5/20/2009

Part 4 - A Hundred Racers Leave at Top Speed Along the Road Taken By Garibaldi


.

.

.

.
Palermo, the night of May 20, 1949.
Dino Buzzati writes...

Everything is ready.

In a few hours, reveille - it will be time to leave.

After the celebrations, the ringing bells, the music, the flags, the emotional cheers of the past two days, the city of Palermo is sleeping with one eye open.

The bicycles are ready, glistening like noble steeds on the eve of a great tournament.

The pink number plates have been fastened to the frames.

The bearings and chains and pivot points have all been lubricated.

The narrow tires are smooth and taut, like the skins of young snakes.

The bolts have been tightened.

The saddles have been adjusted to precisely the correct angle.

The handlebars have been positioned, their height calculated to the exact millimeter.

These bicycles have been good students; you could say they know all there is to know. By now they know it all by heart, after so many trials and tests. Is it possible for them to forget even one comma during the upcoming "exam"?

Ready, too, are the teams' secret battle plans, labored-over to the point of near-nervous breakdown. There is no setback, surprise, bad luck, or other occurrence that has not been foreseen;

whether it will rain, whether it will not rain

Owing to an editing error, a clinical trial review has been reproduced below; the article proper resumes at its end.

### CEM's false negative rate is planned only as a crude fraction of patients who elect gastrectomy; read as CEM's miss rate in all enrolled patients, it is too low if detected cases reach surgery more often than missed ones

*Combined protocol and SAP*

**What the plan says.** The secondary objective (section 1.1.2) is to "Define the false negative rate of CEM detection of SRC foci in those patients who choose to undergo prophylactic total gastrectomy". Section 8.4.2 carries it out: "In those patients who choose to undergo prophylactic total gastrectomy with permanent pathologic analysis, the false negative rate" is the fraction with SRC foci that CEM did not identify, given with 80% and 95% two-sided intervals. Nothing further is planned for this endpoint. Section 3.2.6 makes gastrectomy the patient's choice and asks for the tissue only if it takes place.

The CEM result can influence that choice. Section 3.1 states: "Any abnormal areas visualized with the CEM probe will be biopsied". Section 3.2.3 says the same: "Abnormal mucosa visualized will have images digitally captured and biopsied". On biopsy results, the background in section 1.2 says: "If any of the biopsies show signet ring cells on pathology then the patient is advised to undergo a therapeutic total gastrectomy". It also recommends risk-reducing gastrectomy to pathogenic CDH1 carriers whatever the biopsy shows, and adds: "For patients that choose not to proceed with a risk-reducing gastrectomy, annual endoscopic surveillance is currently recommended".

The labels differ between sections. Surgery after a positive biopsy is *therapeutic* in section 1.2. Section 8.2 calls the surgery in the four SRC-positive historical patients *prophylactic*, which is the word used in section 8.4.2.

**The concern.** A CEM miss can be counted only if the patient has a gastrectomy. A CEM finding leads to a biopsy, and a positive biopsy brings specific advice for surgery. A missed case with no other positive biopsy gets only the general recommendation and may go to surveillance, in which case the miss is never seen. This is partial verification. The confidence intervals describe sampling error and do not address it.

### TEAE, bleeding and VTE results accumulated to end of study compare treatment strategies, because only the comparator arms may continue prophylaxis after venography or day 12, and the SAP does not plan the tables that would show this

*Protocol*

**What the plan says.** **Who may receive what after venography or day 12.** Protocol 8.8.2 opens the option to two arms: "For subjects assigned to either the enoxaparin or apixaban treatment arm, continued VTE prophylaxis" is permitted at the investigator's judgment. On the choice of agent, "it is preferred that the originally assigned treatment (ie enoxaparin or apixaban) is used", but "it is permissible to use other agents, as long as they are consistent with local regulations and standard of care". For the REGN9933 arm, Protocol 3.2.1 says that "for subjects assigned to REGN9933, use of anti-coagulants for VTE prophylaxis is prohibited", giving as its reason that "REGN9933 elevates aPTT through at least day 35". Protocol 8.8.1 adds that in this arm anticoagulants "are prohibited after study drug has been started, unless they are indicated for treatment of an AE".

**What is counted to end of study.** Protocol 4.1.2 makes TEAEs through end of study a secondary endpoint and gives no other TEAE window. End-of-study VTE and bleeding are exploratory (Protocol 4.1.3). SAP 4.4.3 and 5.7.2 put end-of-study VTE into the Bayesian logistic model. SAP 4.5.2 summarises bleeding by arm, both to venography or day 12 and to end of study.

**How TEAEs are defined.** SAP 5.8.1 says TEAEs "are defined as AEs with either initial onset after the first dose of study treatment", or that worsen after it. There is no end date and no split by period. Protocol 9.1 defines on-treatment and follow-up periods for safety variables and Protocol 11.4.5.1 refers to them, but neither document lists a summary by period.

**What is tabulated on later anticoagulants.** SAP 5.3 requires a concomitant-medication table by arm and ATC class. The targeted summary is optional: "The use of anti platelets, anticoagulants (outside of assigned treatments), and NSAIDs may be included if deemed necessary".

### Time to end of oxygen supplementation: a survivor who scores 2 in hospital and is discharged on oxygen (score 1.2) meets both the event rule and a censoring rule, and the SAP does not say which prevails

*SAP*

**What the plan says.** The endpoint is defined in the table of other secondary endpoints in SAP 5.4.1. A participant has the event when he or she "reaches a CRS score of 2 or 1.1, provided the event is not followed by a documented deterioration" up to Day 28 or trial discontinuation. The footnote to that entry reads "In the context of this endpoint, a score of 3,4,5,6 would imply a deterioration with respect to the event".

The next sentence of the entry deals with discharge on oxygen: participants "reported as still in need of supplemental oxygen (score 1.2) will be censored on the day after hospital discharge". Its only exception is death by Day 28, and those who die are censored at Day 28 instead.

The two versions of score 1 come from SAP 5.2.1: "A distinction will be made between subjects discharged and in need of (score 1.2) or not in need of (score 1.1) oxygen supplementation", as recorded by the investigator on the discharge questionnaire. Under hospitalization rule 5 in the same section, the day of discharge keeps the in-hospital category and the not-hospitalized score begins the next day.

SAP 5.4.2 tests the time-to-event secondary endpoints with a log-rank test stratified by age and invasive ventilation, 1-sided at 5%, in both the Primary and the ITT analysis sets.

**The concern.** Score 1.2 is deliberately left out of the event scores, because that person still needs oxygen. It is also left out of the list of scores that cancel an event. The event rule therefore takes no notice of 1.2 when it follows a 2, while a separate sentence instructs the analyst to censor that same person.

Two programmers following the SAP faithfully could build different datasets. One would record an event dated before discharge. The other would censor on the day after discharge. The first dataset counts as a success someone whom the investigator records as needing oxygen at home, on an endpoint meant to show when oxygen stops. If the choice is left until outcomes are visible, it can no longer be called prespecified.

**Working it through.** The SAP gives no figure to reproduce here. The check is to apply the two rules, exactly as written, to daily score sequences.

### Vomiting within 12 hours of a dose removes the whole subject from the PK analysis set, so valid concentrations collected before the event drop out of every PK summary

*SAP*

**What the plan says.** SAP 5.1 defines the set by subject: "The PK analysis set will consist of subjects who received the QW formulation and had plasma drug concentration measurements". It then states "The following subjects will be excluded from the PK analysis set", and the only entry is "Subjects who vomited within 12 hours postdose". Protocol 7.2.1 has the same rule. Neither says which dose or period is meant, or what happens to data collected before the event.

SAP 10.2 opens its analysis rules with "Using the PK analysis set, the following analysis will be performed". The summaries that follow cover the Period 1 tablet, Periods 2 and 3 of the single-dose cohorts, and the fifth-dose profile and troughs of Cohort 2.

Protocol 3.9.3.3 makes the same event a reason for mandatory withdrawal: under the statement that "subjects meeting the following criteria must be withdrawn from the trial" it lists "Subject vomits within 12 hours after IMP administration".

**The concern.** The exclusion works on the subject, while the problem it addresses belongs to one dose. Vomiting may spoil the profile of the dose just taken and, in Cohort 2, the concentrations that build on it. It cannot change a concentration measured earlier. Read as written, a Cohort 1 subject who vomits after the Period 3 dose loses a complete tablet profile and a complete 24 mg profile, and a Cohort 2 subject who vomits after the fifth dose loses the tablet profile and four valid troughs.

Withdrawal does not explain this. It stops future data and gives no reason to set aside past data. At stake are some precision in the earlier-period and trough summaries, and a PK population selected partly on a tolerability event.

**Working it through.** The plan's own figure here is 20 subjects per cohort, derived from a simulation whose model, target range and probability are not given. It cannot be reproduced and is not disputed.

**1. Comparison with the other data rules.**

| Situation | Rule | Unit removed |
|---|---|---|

whether the aces will attack in force immediately, whether they will take it easy

whether or not a gregario will make an attack

whether or not it will be dusty

whether it will be hot, or cold

et cetera.

Entire volumes of racing experience are compressed into these mysterious strategies.

This year the battlefield has changed a bit - there are several new regulations, such as time bonuses awarded for intermediate sprints, and more time bonuses at the tops of mountains.

In order to adapt to these new rules, each team's "general staff" has needed to weigh the pros and cons, follow intuition, and carry out unprecedented research. The watchword has been passed discreetly from general to colonel, from colonel to private, but will the troops obey?

The soldiers are ready, one hundred and two racers, tomorrow's heroes, perhaps, or possibly defeated troops in humiliating retreat.

One more night, then no more daydreaming - beginning tomorrow their sleep will be deep, intense, and pitch black, without the tiniest crack through which the deceptive light of dreams might penetrate.

They are prepared:

Their muscles have been massaged to the necessary suppleness.

The hundreds of calories necessary have gone down their alimentary canals.

Their pulse rates are stable, the rhythm checked and confirmed by the doctors.

Each rider has received his cloth race number, with safety pins for attaching it to the back of his jersey.

Each rider has prepared his little secret weapons which the others are not to know about:

1. a locket containing pictures of his children
2. a medallion of his favorite Madonna
3. an ancient racing cap, stained with oil and sweat, but unbeatable as a good luck charm